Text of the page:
The Mississippian is characterized worldwide by a general cooling of the environment and a climatic stratification of Earth. Argentina at that time was part of the megacontinent Gondwana. It occupied a position close to the South Pole around 60°S. Whereas paleoequatorial and paleotropical floras are relatively well known, higher latitude environments are still poorly understood. In this framework, a revision of Mississippian deposits is ongoing in Argentina. An extensive and detailed survey of the Sierra de las Minitas (La Rioja Province, western Argentina) involved drawing detailed sections and the systematic verification of all rock layers. Fossils were sampled and studied in the laboratory. We describe a new isoetalean lycopsid with a rare combination of characters. This plant presents an estimated low stature (approximately 30 cm), a branched rhizomorph, an inflated intermediary zone, a monocaulous growth form and evidence for cyclic fertility. These features are interpreted as representing specific adaptations to the harsher tundra conditions prevailing in the Lower Carboniferous Southern Polar environments.
Located in Library / RBINS Staff Publications 2022
Article Reference ECMAScript program Morphological disparity of extant and extinct pinaceous ovulate cones: How many cones are enough?
Premise The expansion of Pinaceae during the Cretaceous is exemplified by the numerous ovulate cone taxa found in western Europe and North America. The Belgian Wealden facies deposits have delivered hundreds of exceptionally well-preserved yet isolated pinaceous ovulate cones; these cones were placed by convention within form-genera. Ten species have been described in Belgium, representing about 20% of the known fossil record of this period. However, the validity of these taxa is questionable because their intra- and interspecific variabilities have never been thoroughly studied. Moreover, quantifying the expansion of Pinaceae in terms of morphospace occupation is desirable to reveal the dynamics of this critical radiation. Methods We used linear and geometric morphometry to quantify the shape of the extensive sample of Cretaceous cones of Belgium. These methods were also applied to extant pinaceous species to compare the morphological disparity of Cretaceous assemblages against those of today in selected ecosystems. We used ordination methods (PCA) to visualize morphospace occupation and test for species delineation. Results The morphological disparity was not higher in fossil species than in extant species we sampled. Both morphological approaches confirmed that the species Pityostrobus andraei presents high morphological variability. Our resampling tests indicate that ovulate cone morphological variability can be satisfactorily quantified with as few as 15 specimens. Conclusions The methodology used here is relevant for quantifying both the variability and the diversity of many fossil assemblages, paving the way for a more robust evaluation of Cretaceous pinaceous diversity.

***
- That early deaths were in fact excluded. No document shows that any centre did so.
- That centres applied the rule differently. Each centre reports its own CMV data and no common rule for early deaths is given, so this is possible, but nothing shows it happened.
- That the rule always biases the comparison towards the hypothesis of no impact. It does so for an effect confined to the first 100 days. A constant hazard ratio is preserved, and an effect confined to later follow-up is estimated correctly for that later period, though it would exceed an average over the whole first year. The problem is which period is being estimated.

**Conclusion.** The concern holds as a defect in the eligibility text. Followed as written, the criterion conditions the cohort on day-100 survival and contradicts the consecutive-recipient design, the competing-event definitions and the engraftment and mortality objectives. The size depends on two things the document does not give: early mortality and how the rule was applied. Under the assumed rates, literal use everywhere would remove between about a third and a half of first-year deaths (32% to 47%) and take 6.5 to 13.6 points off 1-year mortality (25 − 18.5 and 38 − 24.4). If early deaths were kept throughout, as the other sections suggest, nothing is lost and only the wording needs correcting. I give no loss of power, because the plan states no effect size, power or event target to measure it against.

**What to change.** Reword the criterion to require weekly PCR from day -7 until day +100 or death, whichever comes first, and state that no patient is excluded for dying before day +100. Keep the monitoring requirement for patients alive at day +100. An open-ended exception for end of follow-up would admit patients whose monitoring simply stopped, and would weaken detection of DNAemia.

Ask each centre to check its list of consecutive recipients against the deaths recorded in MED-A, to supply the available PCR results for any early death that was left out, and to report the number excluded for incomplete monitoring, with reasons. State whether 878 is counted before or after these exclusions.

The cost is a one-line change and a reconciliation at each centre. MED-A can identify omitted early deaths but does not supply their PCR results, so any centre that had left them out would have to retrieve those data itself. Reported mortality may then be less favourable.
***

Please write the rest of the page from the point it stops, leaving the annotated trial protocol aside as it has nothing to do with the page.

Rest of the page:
Located in Library / RBINS Staff Publications 2022
Article Reference Flabellopteris lococannensis gen. et sp. nov.: A new fern-like plant from the Famennian of South Africa
A new fossil plant, Flabellopteris lococannensis Gess and Prestianni gen. et sp. nov., is described from the Famennian of South Africa. This plant is interpreted as monopodial in habit with a first order axis that only occasionally dichotomizes. The lateral organs (both branches and appendages) are borne spirally on all branching orders and a 1/3 organotaxy is suggested. The first order axes bear both second order axes and fertile appendages at the same nodes. Axes of the second and third branching orders bear appendages made of several isotomous dichotomies. Recurved paired sporangia are borne on dichotomizing appendages that are like the vegetative appendages. The plant bears some similarity to the Iridopteridales but also to the Late Devonian Rhacophytales and to the Lower Carboniferous fernlike plant Chlidanophyton dublinensis. The architecture of the plant is briefly discussed and its implication on the evolution of the frond is considered.
Located in Library / RBINS Staff Publications 2022
Article Reference New hyaenodonta (Mammalia) from the middle Eocene of Myanmar
The middle Eocene Pondaung Formation in Myanmar has yielded a rich mammalian faunaincluding several Primate taxa. Hyaenodonta are known by the genera Kyawdawia, Yarshea,Orienspterodon, and two other indeterminate taxa. We describe here new material of Kyaw-dawia, including some morphological details, a new species of the hypercarnivorous genusPropterodon and an indeterminate species, different from those described earlier in Myan-mar, and characterized by a reduction of m3 and would belong to a third lineage with thesame evolutionary trend as Galecyon and the Limnocyoninae. The hyainailourines (Orien-spterodon) and hyaenodontines (Propterodon) are recorded for the first time in SoutheastAsia and these subfamilies appeared in quasi the same time in Europe illustrating probablya profound change in the carnivorous fauna among Laurasia.
Located in Library / RBINS Staff Publications 2018
Article Reference Molecular Identification of an Invasive Sarotherodon Species from the Atchakpa Freshwater Reservoir (Ouémé River Basin, Benin) and Comparison within S. melanotheron Using COI Markers
Located in Library / RBINS Staff Publications 2021 OA